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The Best Festivals in Taiwan You Need to Check Out
Visiting Taiwan during a traditional festival or major event can be the perfect way to see Taiwanese culture and life. Taiwan is deeply rooted in its traditions, with a strong link to Chinese culture that has often long since died out in mainland China. With events and festivals happening in Taiwan all throughout the year, it's easy enough to book a trip to coincide with one of them. Here are some of the festivals in Taiwan you should make sure to see and experience.
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The Best Festivals in Taiwan You Need to Check Out
Taiwan International Balloon Festival
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One of the most famous hot air balloon festivals in Asia, the Taiwan International Balloon Festival takes place in the Luye Highlands in Taitung near the east coast of Taiwan. Not only is the event itself spectacular to watch, the surrounding scenery is beautiful and being at an elevated location means the temperature is slightly cooler, a welcome respite during Taiwan's swelteringly hot summer. The balloon festival usually starts in July and lasts for over a month.
Dragon Boat Festival
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Turning rivers across Taiwan into racecourses, watching Taiwan's dragon boat racing is an incredible experience even for those not so interested in sports. Apart from just the dragon boat racing, eating zongzi, a traditional rice dumpling is another popular activity during Dragon Boat Festival or Duanwu Jie.
The dates for Dragon Boat Festival change every year (depending on the Chinese Lunar calendar) but it's usually sometime in June or at the end of May. For 2021 it will be on Monday June 14th.
Pingxi Sky Lantern Festival
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Celebrated around the 15th day after Chinese New Year, Taiwan Lantern Festival is famous all over the world for the incredible view of glowing Chinese lanterns covering the sky. Residents of Taipei and the surrounding area usually flock to Pingxi to write wishes and messages on these glowing paper lanterns and release them into the sky.
Recently the festival has started using eco-friendly paper lanterns that burn up in the sky rather than the traditional lanterns that would create waste when the came back down.
Chinese New Year in Taiwan
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While Chinese New Year celebrations in countries around the western world usually features huge parades and lively performances, festivities in Taiwan are mainly just confided to the home. Chinese New Year is a period to spend with family and most people in Taiwan will return to their hometowns and family home to celebrate. Large cities such as Taipei and Kaohsiung will often feel a little less busy during CNY and a number of shops especially local businesses will close down for a few days. If you're looking to experience the culture and traditions of Taiwan, Chinese New Year doesn't really offer many opportunities unless you're invited to a local's house.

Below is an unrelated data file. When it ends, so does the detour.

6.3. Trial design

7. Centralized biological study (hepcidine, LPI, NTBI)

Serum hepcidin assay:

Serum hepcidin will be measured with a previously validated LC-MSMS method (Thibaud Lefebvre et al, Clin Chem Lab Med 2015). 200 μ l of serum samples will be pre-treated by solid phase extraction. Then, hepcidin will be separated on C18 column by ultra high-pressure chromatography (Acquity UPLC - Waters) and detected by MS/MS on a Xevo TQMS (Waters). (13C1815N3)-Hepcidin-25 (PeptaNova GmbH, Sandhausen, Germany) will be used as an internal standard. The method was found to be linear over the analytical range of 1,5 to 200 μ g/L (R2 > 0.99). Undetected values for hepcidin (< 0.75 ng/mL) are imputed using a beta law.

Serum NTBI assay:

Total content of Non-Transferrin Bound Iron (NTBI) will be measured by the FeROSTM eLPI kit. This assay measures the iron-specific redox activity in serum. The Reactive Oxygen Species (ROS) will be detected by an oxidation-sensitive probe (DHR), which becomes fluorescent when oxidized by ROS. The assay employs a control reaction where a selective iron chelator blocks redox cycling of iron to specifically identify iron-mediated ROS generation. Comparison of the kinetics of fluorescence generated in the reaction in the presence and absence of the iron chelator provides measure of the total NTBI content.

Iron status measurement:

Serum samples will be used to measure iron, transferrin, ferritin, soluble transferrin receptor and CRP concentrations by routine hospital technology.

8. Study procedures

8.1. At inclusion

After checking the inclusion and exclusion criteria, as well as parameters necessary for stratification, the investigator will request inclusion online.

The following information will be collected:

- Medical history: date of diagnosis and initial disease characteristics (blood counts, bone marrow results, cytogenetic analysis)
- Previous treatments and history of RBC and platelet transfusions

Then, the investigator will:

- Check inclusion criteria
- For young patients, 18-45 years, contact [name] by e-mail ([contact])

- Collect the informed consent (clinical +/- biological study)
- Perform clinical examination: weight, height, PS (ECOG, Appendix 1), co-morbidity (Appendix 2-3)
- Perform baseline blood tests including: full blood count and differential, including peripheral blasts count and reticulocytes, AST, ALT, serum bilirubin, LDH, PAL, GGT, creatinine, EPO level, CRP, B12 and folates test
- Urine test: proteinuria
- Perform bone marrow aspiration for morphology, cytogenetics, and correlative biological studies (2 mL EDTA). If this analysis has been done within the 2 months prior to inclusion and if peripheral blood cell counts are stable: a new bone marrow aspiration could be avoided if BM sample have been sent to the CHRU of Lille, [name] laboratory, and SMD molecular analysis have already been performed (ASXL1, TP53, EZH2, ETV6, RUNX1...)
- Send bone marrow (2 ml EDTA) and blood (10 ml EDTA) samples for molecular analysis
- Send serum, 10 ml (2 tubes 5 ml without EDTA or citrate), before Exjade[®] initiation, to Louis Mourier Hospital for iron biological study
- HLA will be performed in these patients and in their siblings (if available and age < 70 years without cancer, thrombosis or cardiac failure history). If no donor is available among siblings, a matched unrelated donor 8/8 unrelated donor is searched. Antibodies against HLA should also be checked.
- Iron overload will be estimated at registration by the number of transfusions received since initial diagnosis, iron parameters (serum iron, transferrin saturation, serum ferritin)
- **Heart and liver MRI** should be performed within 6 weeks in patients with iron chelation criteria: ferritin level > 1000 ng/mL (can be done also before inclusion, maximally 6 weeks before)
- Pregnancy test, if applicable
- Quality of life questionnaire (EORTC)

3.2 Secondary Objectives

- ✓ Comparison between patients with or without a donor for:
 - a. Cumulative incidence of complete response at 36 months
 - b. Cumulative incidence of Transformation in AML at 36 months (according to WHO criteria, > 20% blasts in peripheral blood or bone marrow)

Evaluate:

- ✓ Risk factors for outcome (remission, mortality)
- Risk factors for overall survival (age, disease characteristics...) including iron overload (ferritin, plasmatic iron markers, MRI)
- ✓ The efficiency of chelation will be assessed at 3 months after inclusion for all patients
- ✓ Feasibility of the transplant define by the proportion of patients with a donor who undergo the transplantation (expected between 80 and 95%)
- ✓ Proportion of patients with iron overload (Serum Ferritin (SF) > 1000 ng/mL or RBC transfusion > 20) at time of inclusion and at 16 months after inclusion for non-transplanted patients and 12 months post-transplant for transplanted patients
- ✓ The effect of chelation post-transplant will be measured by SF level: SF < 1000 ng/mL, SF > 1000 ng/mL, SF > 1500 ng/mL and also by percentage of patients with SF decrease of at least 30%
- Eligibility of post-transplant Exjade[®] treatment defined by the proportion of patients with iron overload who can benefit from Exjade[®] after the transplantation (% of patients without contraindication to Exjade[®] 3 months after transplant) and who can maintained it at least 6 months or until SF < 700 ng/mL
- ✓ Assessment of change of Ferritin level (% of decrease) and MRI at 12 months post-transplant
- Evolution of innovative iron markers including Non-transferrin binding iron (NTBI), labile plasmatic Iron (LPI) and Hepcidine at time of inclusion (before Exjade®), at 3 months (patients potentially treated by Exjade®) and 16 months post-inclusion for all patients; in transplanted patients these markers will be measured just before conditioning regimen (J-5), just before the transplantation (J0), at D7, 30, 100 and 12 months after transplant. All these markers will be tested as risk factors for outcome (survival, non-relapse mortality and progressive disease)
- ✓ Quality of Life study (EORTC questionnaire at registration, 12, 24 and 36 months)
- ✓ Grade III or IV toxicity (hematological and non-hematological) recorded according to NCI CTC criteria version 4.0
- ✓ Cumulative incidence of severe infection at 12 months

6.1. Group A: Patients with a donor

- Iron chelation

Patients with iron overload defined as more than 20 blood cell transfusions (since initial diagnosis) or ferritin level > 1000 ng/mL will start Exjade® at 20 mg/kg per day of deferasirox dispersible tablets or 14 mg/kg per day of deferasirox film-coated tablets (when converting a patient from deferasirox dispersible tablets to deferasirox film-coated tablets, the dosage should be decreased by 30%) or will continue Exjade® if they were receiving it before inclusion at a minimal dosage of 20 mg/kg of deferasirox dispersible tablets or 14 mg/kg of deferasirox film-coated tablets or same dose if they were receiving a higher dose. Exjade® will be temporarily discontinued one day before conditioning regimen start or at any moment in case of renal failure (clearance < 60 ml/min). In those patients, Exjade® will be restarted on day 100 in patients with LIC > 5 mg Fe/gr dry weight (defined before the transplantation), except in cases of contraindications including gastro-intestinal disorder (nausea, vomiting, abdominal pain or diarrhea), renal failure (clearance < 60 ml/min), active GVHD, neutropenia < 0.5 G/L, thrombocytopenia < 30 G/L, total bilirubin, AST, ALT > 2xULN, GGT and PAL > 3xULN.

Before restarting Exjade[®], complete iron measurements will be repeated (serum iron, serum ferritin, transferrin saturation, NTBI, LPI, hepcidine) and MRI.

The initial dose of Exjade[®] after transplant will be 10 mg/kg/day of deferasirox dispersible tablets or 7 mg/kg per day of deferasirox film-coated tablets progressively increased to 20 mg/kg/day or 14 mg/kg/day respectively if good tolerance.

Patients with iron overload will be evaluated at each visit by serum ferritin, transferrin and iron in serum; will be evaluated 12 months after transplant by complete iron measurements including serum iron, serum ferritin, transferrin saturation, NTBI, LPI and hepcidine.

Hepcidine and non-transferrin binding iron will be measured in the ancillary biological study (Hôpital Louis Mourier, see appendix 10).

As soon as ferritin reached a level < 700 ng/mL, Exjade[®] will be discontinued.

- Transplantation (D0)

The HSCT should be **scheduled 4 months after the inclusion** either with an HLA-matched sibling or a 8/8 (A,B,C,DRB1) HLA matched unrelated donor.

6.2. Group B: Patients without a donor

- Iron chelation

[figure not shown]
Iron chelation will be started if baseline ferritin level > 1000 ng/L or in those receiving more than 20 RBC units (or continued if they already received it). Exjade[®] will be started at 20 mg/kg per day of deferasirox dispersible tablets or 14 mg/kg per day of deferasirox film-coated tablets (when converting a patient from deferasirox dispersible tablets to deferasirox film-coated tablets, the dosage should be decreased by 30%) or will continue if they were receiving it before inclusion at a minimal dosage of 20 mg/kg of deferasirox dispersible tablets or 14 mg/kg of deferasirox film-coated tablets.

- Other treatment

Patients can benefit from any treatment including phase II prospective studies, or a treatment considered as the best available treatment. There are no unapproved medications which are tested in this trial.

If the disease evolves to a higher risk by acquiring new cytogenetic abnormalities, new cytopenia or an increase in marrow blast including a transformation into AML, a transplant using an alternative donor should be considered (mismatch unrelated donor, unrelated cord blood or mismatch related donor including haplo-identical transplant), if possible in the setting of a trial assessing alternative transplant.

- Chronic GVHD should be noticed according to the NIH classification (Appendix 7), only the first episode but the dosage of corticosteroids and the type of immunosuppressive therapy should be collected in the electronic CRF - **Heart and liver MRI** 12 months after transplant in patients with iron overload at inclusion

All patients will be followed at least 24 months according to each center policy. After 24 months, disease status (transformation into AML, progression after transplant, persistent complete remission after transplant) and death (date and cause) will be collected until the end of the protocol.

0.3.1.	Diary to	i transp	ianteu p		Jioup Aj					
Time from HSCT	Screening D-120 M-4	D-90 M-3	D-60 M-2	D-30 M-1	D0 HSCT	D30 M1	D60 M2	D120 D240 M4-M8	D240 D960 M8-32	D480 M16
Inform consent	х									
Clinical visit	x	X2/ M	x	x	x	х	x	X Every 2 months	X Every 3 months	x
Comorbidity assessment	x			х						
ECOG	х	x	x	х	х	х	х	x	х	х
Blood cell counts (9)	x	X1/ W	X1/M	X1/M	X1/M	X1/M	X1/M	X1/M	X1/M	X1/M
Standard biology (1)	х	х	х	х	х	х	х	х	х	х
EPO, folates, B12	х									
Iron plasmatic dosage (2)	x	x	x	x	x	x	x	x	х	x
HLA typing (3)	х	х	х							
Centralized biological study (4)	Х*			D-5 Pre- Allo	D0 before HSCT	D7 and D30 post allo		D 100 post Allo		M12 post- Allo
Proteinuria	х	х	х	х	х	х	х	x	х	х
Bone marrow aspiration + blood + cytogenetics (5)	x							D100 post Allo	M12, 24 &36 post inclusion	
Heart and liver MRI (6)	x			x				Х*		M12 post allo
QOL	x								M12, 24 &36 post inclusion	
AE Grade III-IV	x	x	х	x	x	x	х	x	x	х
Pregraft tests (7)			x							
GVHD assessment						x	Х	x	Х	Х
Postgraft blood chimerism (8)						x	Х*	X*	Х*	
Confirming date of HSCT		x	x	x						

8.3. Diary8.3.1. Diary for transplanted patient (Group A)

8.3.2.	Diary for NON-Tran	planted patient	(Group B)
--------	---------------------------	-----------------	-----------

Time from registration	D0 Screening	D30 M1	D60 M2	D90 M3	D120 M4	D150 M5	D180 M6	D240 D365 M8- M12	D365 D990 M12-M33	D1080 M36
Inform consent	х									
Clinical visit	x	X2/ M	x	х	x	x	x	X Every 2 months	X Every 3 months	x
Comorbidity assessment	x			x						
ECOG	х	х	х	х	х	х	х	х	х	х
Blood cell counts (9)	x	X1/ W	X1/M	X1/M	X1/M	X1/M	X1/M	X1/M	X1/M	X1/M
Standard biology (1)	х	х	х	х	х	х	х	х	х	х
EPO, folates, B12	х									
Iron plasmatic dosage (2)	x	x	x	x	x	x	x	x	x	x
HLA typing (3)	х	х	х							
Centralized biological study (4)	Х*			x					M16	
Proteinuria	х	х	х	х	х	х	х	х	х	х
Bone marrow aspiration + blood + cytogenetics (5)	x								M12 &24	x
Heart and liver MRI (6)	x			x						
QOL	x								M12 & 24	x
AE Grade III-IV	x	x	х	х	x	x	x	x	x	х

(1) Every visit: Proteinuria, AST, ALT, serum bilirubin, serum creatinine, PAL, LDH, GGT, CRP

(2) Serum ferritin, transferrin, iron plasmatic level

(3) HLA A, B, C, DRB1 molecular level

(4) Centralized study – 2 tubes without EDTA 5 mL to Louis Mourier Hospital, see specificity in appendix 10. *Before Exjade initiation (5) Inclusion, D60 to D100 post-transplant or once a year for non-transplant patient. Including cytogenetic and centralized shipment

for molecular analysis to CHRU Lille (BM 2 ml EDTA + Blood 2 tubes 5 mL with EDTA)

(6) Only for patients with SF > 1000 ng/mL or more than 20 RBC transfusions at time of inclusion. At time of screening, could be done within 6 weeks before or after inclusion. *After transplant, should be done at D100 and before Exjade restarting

If you do visit during this period be sure to head to Dihua Street in Taipei, the market here comes alive with traditional goods on offer during CNY.
Taiwan New Year's Eve
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In contrast to CNY, like many places around the world Taiwan's New Year's Eve celebrations are very public, flashy and energetic. As you might expect, the biggest celebrations are in the capital Taipei, but there are some other places around Taiwan worth checking out during New Year, especially if you're you want to escape the crowds.
While it's not usually every year, the firework display at Sun Moon Lake for New Year's Eve is one of the most beautiful and romantic in the country. Fireworks are released at the same time both the north and south side of the lake, meaning whichever side you watch from, you'll get a stunning view of both fireworks up close and in the distance. The firework display also is reflected in the surface of the lake, giving a beautiful mirror image. The actual firework display isn't quite as impressive or usually as long as the one at Taipei 101, but it is arguably more picturesque and you won't have to fight through crowds afterwards.
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Ghost Festival or Ghost Month in Taiwan is observed throughout the 7th month of the Chinese lunar calendar which usually starts sometime in August or September. During this period events are usually held at local temples along with various performances and special events across cities in Taiwan. It's a great way to see more of the traditions and local culture in Taiwan.
Other Festivals and Events to Consider In Taiwan
Yenshui Fireworks Festival which starts a day before Taiwan's Lantern Festival.
Mid-Autumn Festival or Moon Festival is usually in September, often featuring BBQs and other events (Tuesday, September 21 in 2021).
Taiwan National Day (Double Tenth Day) is celebrated every year on the 10th of October as the day of the founding of the Republic of China (Taiwan) after the successful uprising against the Qing Dynasty in 1911.